Apparently it has been a joyous and bountiful holiday season in America, because the complainers are working pretty hard to find things to rant about.
Desperate for material, social media trolls are leaving no stone unturned — including the rock they climbed out from under — in finding sources of indignation. Take, for example, those who have declared “A Charlie Brown Thanksgiving” racist. Ugh.
Twitter users found the holiday classic offensive because Franklin, the only African-American member of the “Peanuts” cast, is seated alone at the Thanksgiving table, across from white characters and Snoopy. To my way of thinking, the only character justified in feeling offended is the one seated next to the dog.
There’s more to be upset about, if you reach far enough. Franklin is seated on a lawn chair, whereas others get wooden chairs. Also, he was asked to dinner by Peppermint Patty, not the host Charlie Brown, so Franklin received something of an un-vitation.
Let’s forget for a second that Charles Schulz insisted on adding an African-American character, a ground-breaking move he threatened to quit over, 50 years ago after the assassination of Martin Luther King Jr. Let’s also conveniently forget that Franklin gets a regular chair next to Charlie Brown and Lucy van Pelt in “Snoopy Come Home.” We’ll forget these things because nothing gets in the way of a Twitter tantrum like facts and context.
If I, as a left-handed person, find myself sitting alone across the table from a bunch of right-handers, I don’t immediately assume bias. I figure that’s just the way things shook out. And as long as you don’t put me next to my lactose-intolerant Uncle Milt, I’ll take the crappiest lawn chair you have.
Unless the rest of us shine the light of equanimity on the trolls, sending them scurrying back into the shadows, they’ll continue attacking Christmas favorites like “Rudolph the Red-Nosed Reindeer.” You know the story: Donner and his mate have a son whose nose shines like a cashier alert at Target. Kids tease Rudolph until his gift makes him indispensable to Santa Claus and he saves Christmas.
It’s an inspirational story, right? Not to the Twitter trolls. Donner was drilled for forcing his son to wear a prosthetic nose that impedes the youngster’s breathing. All of the other reindeer are chastised for calling Rudolph names and never letting him join in their games.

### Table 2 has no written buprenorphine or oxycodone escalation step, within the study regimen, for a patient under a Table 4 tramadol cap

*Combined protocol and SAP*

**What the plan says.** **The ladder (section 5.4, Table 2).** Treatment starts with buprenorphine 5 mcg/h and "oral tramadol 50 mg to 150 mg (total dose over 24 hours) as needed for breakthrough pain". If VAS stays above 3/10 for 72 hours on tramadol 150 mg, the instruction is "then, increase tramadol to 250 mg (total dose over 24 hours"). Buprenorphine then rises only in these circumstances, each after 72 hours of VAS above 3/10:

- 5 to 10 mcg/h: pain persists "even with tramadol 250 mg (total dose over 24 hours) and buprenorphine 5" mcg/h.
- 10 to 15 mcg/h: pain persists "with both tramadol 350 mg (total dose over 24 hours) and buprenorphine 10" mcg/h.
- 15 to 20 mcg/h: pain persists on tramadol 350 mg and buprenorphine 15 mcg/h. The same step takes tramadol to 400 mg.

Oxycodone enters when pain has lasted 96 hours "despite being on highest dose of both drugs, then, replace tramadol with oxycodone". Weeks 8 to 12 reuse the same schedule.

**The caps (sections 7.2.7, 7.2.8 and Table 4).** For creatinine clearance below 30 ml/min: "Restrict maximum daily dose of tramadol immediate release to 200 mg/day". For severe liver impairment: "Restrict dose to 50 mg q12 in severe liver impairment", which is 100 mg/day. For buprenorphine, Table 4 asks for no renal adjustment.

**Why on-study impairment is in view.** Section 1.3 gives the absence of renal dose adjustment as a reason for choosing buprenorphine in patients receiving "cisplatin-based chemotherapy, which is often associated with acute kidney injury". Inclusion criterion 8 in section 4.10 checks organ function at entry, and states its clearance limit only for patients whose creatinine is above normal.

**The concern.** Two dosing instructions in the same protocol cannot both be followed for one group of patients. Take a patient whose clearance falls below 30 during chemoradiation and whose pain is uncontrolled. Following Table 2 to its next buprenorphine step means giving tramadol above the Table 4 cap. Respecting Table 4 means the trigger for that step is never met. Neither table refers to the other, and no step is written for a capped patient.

And if you thought bullying was bad, well, the prospector Yukon Cornelius uses a whip on his beasts of burden and carries a pistol.
There’s more: The bosses at the North Pole toy shop need a visit from Human Resources. Comet should be removed as coach because he’s the Bobby Knight of flight instructors, and even Santa should be ashamed for recoiling from Rudolph’s nose so bright. The main complaint, though, was the show’s perceived message that your peers will only accept your abnormalities if you can provide them a service.
That might be your takeaway if you actively seek out opportunities to take offense. Perhaps my left-handedness has thrown me off-center, but I think the program’s message is this: What makes us different makes us special.
Not all holiday favorites age well. “Holiday Inn” is wonderful, but it’s best AMC removes the blackface number. I can’t quibble with radio stations that have stopped playing that date-rape anthem “Baby, It’s Cold Outside.” When viewed through the prism of #MeToo modern times, any song extolling Cosby cocktails rings off-key.
But we may have reached a point where many are reaching for things to vent about. Is there systemic racism in America? Sure, but I wouldn’t make Franklin sitting in a lawn chair Exhibit A.
Is belittling those outside the norm a problem? Of course. But we’re talking about a show starring reindeer dolls in stop-motion animation. “Rudolph” is hardly “The Birth of a Nation.”
It must be a sign of good times that our nation can find nowhere else to direct its outrage than holiday cartoons. Let us all enjoy the bounty of this season as friends and neighbors, even when no one is sitting next to us.